A couple of months into the workshop, after I’d moved back home for the summer, I continued to work in retail, and one day while a fellow associate and I were sitting around, she told me this story about someone who used to work in that store, who would steal big ticket items by pretending that he was doing carry outs for customers. He was taking televisions, and entertainment centers, and DVD players. I laughed, but as I drove home that day it hit me, she gave me the perfect catalyst that I needed for my story. The main character was going to work in retail and he was going to be a thief. And while I wasn’t a thief, I figured I could get my frustrations about working in retail out through this character at the same time. So that’s what I did.
The initial bit about the classroom and Theft Prevention eventually fell out before it became Payday, but as my ex-girlfriend said, that was the best speeding ticket of all time.
4: Other than fiction writing, what’s the biggest lie you’ve ever
Its probably involved love. Most of my dating life has consisted of me dating women that I had no real connection with. I knew it each and every time going in, and I always had my “I’m sorry, but this isn’t going to work” line ready to go. I just never used them. Next thing I’d know, months or years had passed by and I was still with them, screaming inside to get the hell out. I guess there is a bit of that in Payday, in regards to a relationship the main character has with one of the women in the book. But I suppose it wasn’t so much a lie as it was the fact that I had no real backbone to just be honest. And in the end it wasn’t a series of lies, just one big one that I couldn’t stop telling myself. Love is a tricky thing. Especially when you know that it doesn’t exist in the situation you’re in. But, like most lies, it caught up with me when I finally did find love and didn’t know how to deal with it.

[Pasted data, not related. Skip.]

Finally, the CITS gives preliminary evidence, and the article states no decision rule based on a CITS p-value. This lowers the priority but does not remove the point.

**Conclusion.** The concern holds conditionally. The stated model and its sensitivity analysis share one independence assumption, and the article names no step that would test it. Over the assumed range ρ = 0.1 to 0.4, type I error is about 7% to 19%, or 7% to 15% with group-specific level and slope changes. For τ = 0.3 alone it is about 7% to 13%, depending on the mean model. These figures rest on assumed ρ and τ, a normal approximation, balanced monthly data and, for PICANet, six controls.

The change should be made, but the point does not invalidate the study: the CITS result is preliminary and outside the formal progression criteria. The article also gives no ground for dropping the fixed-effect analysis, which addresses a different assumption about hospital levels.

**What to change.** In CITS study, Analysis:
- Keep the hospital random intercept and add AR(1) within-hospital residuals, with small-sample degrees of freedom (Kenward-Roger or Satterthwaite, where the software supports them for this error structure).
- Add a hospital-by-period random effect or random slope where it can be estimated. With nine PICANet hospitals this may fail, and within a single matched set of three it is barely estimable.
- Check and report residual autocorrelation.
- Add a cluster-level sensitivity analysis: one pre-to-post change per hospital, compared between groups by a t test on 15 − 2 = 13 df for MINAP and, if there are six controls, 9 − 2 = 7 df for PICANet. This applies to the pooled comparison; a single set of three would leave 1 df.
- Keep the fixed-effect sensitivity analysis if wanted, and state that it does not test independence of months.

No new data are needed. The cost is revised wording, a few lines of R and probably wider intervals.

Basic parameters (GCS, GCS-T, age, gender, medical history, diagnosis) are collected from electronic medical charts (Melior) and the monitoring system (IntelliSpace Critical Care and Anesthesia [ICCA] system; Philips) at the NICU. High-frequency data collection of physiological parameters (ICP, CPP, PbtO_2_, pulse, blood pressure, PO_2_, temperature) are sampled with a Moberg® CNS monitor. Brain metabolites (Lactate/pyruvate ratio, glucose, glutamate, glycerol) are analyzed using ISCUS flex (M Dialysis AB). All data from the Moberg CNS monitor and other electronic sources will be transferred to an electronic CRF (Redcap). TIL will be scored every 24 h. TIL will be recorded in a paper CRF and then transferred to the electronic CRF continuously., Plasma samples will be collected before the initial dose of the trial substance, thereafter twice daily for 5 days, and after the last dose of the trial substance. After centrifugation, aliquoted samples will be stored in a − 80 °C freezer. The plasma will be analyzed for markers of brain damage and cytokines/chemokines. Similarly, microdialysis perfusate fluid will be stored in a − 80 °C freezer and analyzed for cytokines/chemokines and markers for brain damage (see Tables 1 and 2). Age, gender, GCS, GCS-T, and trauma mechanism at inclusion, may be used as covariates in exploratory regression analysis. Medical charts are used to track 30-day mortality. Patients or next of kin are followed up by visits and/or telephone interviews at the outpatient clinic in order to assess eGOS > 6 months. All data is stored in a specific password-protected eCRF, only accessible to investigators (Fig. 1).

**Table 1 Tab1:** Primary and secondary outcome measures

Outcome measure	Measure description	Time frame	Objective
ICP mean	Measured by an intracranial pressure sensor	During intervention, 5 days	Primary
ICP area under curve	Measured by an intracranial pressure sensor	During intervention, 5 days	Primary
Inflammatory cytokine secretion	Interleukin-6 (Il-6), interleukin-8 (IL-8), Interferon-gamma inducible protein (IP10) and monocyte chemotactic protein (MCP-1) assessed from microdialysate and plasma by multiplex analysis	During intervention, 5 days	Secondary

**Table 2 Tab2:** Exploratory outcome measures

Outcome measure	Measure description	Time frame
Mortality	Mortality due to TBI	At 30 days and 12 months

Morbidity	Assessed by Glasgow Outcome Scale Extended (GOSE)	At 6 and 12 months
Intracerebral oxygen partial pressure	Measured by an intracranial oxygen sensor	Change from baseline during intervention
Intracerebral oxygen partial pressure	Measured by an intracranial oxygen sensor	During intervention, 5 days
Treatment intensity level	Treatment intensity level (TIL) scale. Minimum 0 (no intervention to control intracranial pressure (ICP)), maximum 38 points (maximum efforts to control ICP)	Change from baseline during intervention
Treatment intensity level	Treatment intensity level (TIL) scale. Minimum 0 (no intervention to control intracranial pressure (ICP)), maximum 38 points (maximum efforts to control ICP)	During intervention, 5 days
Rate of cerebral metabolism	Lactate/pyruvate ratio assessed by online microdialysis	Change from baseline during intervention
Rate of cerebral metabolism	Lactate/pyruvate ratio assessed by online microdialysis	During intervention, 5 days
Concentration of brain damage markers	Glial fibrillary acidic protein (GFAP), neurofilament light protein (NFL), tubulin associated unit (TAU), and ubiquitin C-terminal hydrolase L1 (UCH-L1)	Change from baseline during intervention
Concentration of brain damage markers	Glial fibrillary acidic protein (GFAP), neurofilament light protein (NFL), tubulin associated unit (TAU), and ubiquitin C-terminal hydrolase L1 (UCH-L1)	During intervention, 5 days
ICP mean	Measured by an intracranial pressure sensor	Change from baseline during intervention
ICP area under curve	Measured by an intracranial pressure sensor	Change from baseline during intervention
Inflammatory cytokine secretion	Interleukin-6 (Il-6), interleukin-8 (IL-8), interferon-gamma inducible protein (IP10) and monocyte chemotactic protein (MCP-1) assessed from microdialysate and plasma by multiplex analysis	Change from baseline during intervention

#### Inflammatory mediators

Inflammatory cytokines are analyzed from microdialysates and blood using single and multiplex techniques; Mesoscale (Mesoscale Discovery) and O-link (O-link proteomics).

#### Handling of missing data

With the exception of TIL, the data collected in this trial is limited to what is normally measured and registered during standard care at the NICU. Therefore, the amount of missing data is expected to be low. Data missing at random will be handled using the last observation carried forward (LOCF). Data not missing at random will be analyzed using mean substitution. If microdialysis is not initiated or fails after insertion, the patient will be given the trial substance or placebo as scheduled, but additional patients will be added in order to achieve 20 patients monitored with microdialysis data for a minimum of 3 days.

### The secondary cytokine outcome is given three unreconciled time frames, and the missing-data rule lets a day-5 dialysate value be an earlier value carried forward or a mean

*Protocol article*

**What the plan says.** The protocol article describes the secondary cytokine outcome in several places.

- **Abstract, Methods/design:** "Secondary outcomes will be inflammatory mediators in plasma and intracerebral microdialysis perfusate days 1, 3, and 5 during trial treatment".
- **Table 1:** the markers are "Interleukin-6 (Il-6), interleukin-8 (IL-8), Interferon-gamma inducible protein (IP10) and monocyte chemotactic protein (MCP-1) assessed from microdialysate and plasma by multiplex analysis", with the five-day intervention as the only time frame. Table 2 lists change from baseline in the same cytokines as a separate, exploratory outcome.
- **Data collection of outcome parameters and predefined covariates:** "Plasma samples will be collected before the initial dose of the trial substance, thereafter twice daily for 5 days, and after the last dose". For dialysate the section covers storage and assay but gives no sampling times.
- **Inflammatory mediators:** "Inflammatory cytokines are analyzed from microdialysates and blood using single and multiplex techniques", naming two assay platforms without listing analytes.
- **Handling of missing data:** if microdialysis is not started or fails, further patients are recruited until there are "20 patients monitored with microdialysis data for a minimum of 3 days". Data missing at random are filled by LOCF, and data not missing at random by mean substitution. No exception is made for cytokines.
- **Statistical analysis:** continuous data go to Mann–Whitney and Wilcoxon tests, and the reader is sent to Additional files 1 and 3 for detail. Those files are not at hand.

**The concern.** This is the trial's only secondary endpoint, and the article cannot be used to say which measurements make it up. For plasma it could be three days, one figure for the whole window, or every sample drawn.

5: What can you tell us about what you’re working on now?
I got about 25,000 words into my next project before I realized that it had gone completely Adaptation on me, and I’d written myself into the story. I’m deciding what to do, whether to keep going, trash it, or find a way to totally funk the entire thing up. What I will probably do is write a novel that no one will ever read, and take the parts of it that I like and infuse it into something else that isn’t me.
6: Stock question: Dinner with anyone, dead or alive. Who is it?